Andris Souplis (1634 - 1726) MP

‹ Back to Souplis surname

Is your surname Souplis?

Research the Souplis family

Andris Souplis's Geni Profile

Share your family tree and photos with the people you know and love

  • Build your family tree online
  • Share photos and videos
  • Smart Matching™ technology
  • Free!

Share

Birthplace: Alsace-Lorraine Province, France
Death: Died in Philadelphia, Pennsylvania, United States
Occupation: Sheriff of Germantown PA/Weaver
Managed by: Deidre Janene Pastrick
Last Updated:

About Andris Souplis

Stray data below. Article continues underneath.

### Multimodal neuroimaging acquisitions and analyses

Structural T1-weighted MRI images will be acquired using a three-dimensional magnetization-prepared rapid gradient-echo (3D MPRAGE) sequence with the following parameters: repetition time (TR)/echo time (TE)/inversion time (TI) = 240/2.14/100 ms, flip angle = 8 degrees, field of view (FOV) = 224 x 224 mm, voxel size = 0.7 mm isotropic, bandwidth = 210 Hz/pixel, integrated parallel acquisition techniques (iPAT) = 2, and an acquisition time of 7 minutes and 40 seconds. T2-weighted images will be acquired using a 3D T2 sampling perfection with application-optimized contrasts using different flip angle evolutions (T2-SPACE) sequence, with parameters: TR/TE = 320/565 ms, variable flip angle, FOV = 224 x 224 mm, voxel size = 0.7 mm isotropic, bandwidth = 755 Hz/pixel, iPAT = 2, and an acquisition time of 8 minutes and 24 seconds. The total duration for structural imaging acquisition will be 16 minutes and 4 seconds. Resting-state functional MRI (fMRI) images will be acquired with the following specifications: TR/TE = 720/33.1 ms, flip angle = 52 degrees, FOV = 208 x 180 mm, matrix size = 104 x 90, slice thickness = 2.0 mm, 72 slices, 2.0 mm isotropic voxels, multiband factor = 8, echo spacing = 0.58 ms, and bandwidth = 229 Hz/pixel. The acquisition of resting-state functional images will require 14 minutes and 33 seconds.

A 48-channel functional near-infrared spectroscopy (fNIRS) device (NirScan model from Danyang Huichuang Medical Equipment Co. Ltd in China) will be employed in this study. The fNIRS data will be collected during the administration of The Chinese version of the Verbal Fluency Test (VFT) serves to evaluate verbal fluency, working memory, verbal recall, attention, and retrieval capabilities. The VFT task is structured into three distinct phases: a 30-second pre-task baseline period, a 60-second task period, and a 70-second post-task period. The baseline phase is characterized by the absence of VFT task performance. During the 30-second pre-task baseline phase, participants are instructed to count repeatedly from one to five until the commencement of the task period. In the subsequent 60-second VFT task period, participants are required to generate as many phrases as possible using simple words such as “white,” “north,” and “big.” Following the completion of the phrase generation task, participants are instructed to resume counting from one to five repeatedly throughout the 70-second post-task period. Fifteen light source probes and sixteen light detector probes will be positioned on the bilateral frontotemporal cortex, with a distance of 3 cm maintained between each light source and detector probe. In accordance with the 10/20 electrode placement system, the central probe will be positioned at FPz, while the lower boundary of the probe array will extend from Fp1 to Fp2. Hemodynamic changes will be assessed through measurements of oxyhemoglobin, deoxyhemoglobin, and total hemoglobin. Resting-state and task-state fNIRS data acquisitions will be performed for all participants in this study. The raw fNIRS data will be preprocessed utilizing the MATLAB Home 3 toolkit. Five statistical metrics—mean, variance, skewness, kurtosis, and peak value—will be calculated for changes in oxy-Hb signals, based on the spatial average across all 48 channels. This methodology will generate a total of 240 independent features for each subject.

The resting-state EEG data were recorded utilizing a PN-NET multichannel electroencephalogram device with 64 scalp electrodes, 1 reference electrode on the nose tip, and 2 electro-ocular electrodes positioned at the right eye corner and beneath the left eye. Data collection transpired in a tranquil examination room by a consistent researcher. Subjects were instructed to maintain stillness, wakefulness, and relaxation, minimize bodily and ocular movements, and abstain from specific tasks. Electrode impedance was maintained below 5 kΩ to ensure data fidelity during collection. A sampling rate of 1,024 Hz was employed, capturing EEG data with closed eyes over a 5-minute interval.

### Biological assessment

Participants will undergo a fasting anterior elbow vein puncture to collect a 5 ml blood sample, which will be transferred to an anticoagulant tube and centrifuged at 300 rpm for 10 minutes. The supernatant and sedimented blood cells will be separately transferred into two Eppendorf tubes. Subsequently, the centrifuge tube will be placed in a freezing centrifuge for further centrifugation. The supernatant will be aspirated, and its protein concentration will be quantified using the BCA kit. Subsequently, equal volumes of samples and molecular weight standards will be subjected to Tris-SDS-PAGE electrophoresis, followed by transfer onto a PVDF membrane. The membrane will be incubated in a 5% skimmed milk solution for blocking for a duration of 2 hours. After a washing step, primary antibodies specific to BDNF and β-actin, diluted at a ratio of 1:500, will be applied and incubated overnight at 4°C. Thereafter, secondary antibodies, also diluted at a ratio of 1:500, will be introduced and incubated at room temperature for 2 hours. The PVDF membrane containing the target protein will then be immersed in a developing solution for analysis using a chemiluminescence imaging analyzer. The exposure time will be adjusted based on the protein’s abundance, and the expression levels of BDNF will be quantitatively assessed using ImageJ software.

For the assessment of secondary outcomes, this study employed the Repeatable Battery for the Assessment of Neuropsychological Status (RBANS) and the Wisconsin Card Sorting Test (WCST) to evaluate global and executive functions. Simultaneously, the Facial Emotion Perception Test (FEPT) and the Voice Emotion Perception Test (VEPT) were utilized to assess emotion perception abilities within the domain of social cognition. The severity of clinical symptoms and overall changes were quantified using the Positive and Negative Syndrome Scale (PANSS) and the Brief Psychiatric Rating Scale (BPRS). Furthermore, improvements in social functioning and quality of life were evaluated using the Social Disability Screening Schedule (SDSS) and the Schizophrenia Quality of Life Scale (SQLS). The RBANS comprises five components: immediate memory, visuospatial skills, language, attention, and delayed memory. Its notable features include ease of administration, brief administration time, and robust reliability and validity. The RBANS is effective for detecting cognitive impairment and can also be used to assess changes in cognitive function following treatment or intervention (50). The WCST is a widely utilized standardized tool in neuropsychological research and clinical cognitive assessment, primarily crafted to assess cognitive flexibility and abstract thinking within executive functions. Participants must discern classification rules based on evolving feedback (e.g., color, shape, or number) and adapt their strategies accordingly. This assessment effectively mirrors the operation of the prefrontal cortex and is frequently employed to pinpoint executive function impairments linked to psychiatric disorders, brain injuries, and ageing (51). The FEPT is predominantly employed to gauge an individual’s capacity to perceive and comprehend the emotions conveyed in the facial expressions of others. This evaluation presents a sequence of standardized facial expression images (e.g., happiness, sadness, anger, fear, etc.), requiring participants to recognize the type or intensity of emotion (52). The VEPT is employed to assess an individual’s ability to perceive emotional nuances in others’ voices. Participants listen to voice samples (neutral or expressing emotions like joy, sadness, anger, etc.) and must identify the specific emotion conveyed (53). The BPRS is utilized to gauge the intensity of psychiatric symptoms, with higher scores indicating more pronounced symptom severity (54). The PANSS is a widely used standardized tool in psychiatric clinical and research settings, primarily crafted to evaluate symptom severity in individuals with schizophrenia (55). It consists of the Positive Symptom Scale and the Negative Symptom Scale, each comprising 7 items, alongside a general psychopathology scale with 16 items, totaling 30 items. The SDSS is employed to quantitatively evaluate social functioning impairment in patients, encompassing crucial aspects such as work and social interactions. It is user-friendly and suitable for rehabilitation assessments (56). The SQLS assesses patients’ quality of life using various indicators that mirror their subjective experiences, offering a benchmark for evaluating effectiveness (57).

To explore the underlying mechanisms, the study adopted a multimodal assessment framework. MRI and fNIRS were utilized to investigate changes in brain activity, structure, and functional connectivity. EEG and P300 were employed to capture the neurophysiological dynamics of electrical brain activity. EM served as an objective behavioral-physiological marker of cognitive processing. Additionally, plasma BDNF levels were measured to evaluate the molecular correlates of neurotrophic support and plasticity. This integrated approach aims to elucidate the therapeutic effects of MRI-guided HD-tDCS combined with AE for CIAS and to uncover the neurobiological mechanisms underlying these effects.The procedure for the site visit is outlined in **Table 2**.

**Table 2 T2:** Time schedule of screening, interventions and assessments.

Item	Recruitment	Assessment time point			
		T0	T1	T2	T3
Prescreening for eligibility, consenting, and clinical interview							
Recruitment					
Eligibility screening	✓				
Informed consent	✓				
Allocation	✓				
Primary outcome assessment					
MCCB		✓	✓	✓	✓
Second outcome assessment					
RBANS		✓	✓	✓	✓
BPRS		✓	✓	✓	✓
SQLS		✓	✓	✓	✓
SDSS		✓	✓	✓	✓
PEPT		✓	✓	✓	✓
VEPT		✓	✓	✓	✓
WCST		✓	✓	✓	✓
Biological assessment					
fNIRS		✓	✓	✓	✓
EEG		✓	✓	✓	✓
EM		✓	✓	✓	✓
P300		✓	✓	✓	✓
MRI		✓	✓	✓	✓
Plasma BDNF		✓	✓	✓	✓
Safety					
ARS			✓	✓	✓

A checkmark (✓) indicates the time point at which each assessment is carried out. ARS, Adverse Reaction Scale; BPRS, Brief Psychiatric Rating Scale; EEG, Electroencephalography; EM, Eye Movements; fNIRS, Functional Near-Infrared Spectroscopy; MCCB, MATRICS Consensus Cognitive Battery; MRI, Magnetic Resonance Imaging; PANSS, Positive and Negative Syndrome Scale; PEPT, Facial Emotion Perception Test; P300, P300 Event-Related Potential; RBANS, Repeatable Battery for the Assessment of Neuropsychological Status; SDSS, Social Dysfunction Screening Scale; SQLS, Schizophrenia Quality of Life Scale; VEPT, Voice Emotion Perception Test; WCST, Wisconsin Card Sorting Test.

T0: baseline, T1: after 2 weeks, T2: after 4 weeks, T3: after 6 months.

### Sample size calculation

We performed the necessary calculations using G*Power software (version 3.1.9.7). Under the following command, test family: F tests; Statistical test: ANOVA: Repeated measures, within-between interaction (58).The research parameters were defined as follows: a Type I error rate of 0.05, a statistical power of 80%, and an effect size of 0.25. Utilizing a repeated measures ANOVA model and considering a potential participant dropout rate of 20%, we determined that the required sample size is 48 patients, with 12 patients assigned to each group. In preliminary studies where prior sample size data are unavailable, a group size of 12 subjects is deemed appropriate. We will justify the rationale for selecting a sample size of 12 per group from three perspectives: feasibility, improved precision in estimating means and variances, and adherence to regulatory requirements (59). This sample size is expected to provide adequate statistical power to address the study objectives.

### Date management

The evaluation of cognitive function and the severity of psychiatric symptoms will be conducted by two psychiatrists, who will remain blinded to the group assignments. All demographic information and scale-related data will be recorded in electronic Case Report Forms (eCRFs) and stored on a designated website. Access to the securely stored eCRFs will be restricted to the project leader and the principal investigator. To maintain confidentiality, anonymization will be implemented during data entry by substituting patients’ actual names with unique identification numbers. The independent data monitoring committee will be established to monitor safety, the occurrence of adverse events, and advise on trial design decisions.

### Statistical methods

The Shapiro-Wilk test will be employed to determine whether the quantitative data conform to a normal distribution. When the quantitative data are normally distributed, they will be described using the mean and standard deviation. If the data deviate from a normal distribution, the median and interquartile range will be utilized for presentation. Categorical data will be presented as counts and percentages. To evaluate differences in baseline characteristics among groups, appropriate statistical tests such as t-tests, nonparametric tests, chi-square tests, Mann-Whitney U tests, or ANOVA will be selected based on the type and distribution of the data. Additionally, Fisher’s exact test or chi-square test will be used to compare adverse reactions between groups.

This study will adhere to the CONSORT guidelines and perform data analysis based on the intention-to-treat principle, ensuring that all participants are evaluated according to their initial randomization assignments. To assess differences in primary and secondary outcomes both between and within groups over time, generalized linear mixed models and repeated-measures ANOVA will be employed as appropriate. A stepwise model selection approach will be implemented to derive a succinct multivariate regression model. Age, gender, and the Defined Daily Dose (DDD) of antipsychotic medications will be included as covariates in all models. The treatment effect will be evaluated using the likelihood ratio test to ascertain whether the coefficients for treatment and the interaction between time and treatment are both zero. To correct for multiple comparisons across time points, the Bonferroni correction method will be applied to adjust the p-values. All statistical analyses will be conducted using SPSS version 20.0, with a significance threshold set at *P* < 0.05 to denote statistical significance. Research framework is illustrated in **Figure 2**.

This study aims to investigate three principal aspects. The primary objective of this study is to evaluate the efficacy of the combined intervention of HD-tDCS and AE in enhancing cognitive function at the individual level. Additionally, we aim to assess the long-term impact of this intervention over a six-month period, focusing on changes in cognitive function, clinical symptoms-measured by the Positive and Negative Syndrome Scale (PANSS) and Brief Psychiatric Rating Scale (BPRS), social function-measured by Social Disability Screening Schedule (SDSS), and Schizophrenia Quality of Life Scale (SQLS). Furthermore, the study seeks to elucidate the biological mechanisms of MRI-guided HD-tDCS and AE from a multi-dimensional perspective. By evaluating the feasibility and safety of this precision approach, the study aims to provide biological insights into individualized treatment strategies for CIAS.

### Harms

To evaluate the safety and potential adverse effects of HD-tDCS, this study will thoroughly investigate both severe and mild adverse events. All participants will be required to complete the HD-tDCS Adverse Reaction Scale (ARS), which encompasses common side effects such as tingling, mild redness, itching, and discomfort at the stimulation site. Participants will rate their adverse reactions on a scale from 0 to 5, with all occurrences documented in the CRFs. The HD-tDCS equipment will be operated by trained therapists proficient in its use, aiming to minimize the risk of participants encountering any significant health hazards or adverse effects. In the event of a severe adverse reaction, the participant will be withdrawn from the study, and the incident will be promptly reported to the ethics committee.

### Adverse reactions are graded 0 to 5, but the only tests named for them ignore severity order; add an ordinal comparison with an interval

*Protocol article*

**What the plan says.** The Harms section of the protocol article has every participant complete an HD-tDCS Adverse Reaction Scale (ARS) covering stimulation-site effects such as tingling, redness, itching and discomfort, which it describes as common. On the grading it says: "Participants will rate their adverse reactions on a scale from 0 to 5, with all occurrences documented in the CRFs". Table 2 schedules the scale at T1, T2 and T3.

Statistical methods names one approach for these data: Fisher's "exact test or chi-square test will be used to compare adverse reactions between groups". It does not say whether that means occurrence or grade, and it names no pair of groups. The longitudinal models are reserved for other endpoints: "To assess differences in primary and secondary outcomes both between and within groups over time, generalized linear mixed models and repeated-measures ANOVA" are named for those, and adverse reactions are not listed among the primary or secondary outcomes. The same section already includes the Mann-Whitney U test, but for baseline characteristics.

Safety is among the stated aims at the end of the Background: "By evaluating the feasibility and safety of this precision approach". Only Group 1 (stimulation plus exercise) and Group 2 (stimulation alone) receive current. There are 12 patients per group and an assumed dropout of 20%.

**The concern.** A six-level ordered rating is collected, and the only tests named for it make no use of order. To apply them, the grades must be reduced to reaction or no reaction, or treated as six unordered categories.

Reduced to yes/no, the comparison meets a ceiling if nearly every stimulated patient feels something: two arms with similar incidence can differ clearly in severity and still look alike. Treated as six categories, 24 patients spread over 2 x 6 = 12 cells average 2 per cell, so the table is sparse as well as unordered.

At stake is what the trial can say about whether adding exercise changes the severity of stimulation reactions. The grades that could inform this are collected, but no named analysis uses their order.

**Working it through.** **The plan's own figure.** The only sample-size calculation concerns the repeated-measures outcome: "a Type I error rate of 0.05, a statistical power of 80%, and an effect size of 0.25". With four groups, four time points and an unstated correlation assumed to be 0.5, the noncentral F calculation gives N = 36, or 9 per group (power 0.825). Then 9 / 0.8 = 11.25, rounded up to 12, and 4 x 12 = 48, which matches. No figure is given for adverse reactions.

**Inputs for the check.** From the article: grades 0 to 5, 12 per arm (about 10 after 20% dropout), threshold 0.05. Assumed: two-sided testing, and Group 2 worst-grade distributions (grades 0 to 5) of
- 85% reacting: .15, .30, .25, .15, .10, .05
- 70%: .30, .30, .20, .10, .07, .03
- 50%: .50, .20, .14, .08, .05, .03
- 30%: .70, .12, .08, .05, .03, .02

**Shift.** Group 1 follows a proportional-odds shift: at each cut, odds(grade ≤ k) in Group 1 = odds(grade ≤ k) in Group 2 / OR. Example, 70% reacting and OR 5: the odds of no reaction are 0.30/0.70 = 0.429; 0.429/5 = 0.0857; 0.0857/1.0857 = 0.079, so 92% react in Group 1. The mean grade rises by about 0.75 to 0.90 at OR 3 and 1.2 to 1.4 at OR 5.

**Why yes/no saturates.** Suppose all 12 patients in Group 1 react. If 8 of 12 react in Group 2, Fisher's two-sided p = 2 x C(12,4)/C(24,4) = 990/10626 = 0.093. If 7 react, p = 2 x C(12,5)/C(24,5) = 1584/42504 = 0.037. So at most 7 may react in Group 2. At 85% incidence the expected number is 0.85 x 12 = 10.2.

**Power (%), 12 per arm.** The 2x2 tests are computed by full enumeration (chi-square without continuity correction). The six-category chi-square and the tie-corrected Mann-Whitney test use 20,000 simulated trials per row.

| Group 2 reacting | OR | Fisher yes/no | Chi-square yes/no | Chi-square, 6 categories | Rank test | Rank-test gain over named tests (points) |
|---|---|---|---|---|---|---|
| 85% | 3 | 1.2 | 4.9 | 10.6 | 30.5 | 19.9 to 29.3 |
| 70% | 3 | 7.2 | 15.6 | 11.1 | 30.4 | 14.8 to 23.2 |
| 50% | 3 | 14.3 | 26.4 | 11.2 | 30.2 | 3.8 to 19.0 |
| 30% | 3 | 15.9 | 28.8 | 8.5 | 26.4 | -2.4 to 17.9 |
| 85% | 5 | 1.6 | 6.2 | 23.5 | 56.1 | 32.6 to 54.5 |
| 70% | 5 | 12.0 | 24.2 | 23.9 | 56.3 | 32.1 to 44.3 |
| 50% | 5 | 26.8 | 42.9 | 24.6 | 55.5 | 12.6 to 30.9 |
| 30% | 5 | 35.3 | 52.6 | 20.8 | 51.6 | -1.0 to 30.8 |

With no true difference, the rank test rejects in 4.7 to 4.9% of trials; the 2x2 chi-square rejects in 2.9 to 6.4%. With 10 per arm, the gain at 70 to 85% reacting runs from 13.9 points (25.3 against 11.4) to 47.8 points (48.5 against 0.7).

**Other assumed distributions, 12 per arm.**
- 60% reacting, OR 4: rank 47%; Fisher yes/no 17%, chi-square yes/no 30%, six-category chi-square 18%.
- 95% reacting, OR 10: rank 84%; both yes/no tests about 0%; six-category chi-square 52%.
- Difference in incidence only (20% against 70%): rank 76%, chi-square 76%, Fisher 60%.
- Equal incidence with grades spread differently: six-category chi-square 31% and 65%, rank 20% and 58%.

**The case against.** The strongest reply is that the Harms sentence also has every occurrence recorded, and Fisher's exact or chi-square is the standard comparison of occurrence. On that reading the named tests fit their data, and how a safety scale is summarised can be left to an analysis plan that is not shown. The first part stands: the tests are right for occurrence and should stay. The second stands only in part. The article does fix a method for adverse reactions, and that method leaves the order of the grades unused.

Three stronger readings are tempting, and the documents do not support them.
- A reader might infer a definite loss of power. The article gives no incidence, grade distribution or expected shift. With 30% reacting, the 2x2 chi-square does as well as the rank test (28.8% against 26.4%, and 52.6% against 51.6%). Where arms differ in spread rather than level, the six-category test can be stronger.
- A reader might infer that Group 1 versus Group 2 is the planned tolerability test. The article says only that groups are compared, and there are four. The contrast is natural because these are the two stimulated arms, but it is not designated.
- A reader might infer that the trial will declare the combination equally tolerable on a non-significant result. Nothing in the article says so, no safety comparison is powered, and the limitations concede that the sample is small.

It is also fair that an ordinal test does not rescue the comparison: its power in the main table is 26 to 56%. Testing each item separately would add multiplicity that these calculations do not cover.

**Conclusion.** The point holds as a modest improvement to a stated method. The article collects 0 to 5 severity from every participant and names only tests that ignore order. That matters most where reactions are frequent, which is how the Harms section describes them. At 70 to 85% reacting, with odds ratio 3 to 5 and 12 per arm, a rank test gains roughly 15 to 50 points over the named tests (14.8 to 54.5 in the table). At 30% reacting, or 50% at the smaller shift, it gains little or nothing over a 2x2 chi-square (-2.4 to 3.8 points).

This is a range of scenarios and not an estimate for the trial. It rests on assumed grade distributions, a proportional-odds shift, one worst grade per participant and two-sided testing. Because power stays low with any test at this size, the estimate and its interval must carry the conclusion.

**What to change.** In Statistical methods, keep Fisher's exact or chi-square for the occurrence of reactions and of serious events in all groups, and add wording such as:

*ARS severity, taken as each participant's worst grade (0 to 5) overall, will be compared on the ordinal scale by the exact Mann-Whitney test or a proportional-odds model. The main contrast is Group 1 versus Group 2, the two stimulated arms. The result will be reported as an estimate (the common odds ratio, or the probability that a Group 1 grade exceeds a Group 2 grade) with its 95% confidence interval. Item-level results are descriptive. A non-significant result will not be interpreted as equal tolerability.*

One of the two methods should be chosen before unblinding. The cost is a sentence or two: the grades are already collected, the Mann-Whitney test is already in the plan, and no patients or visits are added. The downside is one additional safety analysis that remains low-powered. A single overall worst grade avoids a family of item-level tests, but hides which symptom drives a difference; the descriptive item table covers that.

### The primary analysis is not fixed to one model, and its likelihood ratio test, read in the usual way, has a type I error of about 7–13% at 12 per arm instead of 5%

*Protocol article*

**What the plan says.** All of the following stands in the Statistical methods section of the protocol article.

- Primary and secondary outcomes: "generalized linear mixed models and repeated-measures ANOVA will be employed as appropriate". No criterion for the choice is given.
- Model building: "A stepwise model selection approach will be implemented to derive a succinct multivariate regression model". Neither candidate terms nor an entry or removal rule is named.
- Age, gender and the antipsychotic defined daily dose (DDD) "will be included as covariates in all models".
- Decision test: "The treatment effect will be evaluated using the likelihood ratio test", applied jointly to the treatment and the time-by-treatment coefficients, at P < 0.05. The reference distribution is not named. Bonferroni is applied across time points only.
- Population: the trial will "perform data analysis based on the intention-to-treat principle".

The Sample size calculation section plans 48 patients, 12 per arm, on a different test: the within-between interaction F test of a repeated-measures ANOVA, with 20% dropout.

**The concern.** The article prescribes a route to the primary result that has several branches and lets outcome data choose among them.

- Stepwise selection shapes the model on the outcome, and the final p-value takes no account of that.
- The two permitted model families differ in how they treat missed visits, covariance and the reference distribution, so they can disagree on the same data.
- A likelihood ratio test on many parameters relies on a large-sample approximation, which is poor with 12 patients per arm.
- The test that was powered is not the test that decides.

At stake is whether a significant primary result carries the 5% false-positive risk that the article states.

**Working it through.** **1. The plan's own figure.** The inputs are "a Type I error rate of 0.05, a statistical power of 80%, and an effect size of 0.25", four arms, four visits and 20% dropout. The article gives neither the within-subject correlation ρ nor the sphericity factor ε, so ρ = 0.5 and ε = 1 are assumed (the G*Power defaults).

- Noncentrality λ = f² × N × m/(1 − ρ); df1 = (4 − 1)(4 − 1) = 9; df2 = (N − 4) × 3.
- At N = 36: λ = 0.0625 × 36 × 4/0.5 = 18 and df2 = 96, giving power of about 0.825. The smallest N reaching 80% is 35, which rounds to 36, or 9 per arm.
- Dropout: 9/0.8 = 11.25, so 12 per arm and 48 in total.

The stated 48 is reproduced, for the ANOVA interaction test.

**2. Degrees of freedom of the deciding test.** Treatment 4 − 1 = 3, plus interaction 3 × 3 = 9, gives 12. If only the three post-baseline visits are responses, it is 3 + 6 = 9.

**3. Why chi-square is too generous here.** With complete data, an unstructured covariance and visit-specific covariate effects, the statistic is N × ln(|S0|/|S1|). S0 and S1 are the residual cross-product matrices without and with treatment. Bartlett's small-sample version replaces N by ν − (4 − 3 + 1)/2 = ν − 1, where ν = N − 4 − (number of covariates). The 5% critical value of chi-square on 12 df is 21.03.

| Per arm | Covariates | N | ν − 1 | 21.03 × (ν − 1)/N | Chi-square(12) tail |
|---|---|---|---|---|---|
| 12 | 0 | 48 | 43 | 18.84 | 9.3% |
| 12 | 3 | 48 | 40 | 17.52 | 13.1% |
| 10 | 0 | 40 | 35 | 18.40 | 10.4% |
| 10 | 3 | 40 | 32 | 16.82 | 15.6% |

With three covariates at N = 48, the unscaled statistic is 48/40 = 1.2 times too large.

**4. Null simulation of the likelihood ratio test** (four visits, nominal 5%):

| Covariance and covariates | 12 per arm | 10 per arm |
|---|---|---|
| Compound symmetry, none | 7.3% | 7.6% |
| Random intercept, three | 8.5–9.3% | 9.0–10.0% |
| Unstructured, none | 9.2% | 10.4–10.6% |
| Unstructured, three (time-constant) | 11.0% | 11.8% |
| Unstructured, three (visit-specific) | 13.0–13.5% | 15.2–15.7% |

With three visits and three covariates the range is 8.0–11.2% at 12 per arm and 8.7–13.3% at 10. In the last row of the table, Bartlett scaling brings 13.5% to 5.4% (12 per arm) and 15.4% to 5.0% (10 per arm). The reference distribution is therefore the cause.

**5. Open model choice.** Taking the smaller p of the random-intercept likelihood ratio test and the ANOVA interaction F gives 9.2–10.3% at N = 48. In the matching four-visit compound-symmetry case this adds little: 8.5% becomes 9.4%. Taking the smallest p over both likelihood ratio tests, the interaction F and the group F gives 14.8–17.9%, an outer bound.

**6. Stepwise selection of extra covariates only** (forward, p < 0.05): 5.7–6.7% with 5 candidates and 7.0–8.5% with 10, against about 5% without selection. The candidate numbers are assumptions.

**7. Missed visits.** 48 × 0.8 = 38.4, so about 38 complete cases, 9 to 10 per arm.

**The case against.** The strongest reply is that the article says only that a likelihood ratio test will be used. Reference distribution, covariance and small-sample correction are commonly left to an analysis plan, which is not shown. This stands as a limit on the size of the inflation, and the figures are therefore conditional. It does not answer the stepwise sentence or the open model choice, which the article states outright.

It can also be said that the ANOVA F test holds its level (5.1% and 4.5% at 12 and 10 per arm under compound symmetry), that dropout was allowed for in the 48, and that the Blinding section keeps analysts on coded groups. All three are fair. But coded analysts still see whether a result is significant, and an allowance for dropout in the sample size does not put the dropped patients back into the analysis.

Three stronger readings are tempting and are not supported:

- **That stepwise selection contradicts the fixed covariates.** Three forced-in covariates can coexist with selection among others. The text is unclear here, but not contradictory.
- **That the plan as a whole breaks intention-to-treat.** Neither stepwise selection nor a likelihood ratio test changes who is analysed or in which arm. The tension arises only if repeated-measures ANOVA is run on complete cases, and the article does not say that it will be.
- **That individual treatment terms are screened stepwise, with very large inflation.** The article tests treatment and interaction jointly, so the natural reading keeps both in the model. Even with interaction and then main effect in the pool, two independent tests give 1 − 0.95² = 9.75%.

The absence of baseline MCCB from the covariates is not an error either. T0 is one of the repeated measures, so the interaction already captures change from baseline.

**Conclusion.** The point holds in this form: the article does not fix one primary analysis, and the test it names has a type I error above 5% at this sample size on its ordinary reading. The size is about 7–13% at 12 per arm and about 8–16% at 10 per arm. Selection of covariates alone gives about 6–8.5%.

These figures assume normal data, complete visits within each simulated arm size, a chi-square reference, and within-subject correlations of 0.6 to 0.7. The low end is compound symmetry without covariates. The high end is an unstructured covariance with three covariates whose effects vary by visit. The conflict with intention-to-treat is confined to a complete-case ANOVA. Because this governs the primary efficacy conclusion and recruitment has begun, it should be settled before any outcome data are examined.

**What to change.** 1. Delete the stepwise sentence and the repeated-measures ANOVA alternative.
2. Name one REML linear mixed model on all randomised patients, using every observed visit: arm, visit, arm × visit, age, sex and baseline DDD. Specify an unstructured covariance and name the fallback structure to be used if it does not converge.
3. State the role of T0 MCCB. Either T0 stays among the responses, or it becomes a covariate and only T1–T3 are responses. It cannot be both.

Andreas, or Andrew Souplis was a Huguenot who left France at the Revocation of the Edict of Nantes. He first came to the New Netherlands and was a Burgomaster in New Amsterdam. Andrew was a Colonel in the French Army and a native of Alsace-Lorraine. With 30 followers, he escaped toward Germany; all but seven were killed before reaching the frontier. Andris was born in 1634 and died in Philadelphia, 1726, age 92 and is buried at the Old Swedes Church, Wicaco.' (Old name for Gloria Dei, Philadelphia) "He was 48 years old when he left France and went to Mulheim, Germany where he met and married Gertrude (Goetra) Stressinger (born 1642). Several accounts say he had been married to a woman in France who may have been deceased by this time. He was born in 1634 of distinguished upper class parents and was a Huguenot, a member of the French Reformed Church and not the state church of France. At this time in history there was church and state unity in almost all Eurpean countries and to oppose the church was to oppose the government. Compulsory military service was required of every man. To serve in the army was to defend the state faith. To oppose the state faith was equal to being a heretic and the penalty for this was death." (Bertine 1988, v II 325, 328)